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Four Free Apps for Editing Your Photos Online

By Scott Nesbitt - October 4, 2009

You might recall a couple of previous TechTips that covered some free, simple desktop computer photo editing software. But what happens if you're using a netbook that might not have the grunt to run those apps efficiently? Or if you're not using your own computer?

A more than viable alternative is to go online. This TechTip looks at why you'd want to and five of the better Web-based photo editors.

Why go online?

As mentioned a couple of paragraphs ago, you might be using a netbook, an older desktop computer or laptop computer, or you could be working on one that's not yours. There's a chance that computer won't have enough hard drive space or memory or a fast enough CPU to handle a decent image editor. And if the computer isn't yours, the owner may frown upon you installing software on it.

Another reason is convenience. About half of my work is done on my netbook. And I try to keep the amount of software on it to a minimum. That means, among other things, no photo editors that might slow the netbook down. But I often need to resize or crop a stock photo for an article, blog post, or presentation. In those cases, an online photo editor comes in handy.

Finally, your photo editing needs are probably modest. You just need some basic functions and effects, which a good online editor packs.

There have to be some drawbacks

Of course there are. The obvious one is that you need a reliable and fast Internet connection to use these editors. If your connection drops, you'll more than likely lose your work.

On top of that, the editor that you choose might not have the feature or function that you need. If it does, that feature or function may not be as easy to use or as powerful as you need it to be.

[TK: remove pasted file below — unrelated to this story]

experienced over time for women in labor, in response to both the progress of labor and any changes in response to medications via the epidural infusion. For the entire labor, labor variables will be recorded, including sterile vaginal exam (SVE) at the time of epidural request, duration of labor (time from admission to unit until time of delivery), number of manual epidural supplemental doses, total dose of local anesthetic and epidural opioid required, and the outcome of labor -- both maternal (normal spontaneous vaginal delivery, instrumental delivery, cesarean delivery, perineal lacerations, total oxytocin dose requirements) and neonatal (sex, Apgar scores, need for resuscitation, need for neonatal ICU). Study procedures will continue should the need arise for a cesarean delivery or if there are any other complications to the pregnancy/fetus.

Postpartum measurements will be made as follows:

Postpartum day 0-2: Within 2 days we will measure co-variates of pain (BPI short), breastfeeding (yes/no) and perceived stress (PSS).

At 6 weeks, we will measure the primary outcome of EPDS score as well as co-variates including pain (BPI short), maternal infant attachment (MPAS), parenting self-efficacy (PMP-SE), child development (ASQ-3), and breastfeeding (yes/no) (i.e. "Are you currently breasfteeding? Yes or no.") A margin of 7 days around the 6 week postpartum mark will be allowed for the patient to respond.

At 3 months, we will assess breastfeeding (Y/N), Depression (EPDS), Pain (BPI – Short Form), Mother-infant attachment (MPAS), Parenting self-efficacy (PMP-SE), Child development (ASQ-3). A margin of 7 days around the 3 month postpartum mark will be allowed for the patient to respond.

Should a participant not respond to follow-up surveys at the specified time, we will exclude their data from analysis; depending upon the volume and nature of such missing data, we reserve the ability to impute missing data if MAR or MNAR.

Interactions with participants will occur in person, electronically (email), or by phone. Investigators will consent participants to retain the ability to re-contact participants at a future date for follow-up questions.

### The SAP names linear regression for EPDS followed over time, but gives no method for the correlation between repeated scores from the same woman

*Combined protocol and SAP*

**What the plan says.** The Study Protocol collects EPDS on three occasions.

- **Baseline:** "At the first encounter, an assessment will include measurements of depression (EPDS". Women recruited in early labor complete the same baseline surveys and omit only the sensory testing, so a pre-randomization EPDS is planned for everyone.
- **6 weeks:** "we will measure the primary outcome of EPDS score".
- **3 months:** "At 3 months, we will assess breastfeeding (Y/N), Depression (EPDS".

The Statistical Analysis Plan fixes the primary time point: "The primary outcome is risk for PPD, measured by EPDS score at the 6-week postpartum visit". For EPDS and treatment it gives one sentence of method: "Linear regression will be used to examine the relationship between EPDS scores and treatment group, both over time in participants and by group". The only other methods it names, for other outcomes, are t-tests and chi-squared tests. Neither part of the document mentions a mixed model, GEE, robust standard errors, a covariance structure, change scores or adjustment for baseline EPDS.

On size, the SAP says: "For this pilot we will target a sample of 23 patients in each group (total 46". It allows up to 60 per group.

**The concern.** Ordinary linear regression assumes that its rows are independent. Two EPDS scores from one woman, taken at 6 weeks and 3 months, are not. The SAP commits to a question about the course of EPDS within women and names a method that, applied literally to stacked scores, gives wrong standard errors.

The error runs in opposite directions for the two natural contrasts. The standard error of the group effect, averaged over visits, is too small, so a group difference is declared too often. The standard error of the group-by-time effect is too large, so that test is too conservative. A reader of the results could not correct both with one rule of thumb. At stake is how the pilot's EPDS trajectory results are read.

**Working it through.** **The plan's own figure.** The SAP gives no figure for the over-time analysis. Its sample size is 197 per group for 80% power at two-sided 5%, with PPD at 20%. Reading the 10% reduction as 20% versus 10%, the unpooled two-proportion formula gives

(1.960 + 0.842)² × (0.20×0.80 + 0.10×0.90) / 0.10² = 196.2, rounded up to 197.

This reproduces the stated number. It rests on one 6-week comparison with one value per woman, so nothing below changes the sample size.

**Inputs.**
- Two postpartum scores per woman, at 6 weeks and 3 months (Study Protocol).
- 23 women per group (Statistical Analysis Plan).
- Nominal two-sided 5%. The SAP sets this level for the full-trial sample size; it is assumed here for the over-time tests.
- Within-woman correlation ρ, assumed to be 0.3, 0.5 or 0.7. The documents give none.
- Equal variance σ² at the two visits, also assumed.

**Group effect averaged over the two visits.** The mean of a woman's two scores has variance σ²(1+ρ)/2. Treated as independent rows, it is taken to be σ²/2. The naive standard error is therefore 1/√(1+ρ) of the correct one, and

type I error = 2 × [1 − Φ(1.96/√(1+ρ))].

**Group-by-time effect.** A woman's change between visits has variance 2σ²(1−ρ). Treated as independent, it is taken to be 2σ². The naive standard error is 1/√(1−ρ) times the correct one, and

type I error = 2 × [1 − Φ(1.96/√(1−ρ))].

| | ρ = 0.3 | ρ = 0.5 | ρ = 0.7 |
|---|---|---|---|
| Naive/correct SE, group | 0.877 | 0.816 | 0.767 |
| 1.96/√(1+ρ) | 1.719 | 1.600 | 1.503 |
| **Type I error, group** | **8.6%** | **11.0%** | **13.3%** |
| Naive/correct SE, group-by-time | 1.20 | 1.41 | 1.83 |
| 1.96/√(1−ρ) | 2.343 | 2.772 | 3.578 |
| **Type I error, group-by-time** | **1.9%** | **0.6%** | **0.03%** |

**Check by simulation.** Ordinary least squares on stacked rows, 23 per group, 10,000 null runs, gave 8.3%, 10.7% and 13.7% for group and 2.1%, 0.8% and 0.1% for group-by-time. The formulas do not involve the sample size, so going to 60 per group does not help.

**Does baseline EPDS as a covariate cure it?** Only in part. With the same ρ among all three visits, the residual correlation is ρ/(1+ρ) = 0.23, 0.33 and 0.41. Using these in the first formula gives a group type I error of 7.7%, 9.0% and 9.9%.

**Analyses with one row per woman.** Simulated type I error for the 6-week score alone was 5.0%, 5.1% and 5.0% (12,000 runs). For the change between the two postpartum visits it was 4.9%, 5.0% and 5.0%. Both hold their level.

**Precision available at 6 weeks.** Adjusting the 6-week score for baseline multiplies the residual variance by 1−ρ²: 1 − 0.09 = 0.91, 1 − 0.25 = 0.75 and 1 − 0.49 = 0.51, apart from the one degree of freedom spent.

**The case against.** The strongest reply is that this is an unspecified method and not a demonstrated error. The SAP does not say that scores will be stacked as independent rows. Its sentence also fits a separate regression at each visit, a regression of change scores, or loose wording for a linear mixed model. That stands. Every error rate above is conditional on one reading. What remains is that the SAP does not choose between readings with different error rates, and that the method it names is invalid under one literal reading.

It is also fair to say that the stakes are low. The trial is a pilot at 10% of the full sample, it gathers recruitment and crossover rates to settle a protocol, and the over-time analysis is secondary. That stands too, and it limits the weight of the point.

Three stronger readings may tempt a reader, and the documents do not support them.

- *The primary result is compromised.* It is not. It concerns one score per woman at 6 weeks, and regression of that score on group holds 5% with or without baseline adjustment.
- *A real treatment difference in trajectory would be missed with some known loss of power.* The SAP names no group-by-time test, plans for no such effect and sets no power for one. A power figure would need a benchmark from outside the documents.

Sometimes those online editors can be slow, especially when uploading or downloading a photo. While researching this TechTip, I even had one or two hang my Web browser.

Four of the best

There are a large number of photo editors on the Web. Some are good – comparable to a decent desktop editor. Others aren't. Here are four of the best of the crop of Web-based photo editors. They're powerful, flexible, and free. And you don't necessarily have to set up an account to use them.

Note: Most of the editors that this TechTip discusses impose a limit on the size of files you can edit. Depending on the editor, that limit is between two and three megabytes.


Pixlr reminds me of an online version of the popular desktop photo editor called Paint Shop Pro. Of the four editors that this TechTip discusses, Pixlr is the most like a desktop application in appearance.

There are two versions of Pixlr: Editor and Express. Editor is the fully-featured application, while Express it the lite version. Both allow you to upload a file from your computer or open a photo somewhere on the Web for editing.

Remember what I said about Paint Shop Pro? Well, that's Editor. You get the full range of functions that you'd expect from a desktop photo editor, all available from a set of menus.

It's more than just a photo editor, though. You can also create images with it using a set of drawing tools. And in addition to the basic functions for manipulating a photo, Editor packs an array of filters and of photo touch-up tools. You can blur, sharpen, and emboss a photo. You can also make your pic look like an old photo and even add scan lines (like and old TV).

One feature of Pixlr Editor that some photographers might find useful is the ability to add layers. Among other things, layers allow you to seamlessly superimpose one image over another.

Pixlr Express, on the other hand, does away with the menus. You access all of the functions from a sidebar. There aren't all that many functions available, but they're more than enough for basic image editing.

As with most other editors, Pixlr Express enables you to crop, rotate, and resize photos. You can also adjust brightness and color, and add some of the same effects that you can add with Pixlr Editor.

If you use the Firefox Web browser, there's an add-on available that opens images on the Web directly in Pixlr – no need to do that at the Pixlr site.


If you're looking for something that's simple, then Change-Images is the online photo editor to go with. It's bare bones, but if you only need the basics then it's a great choice.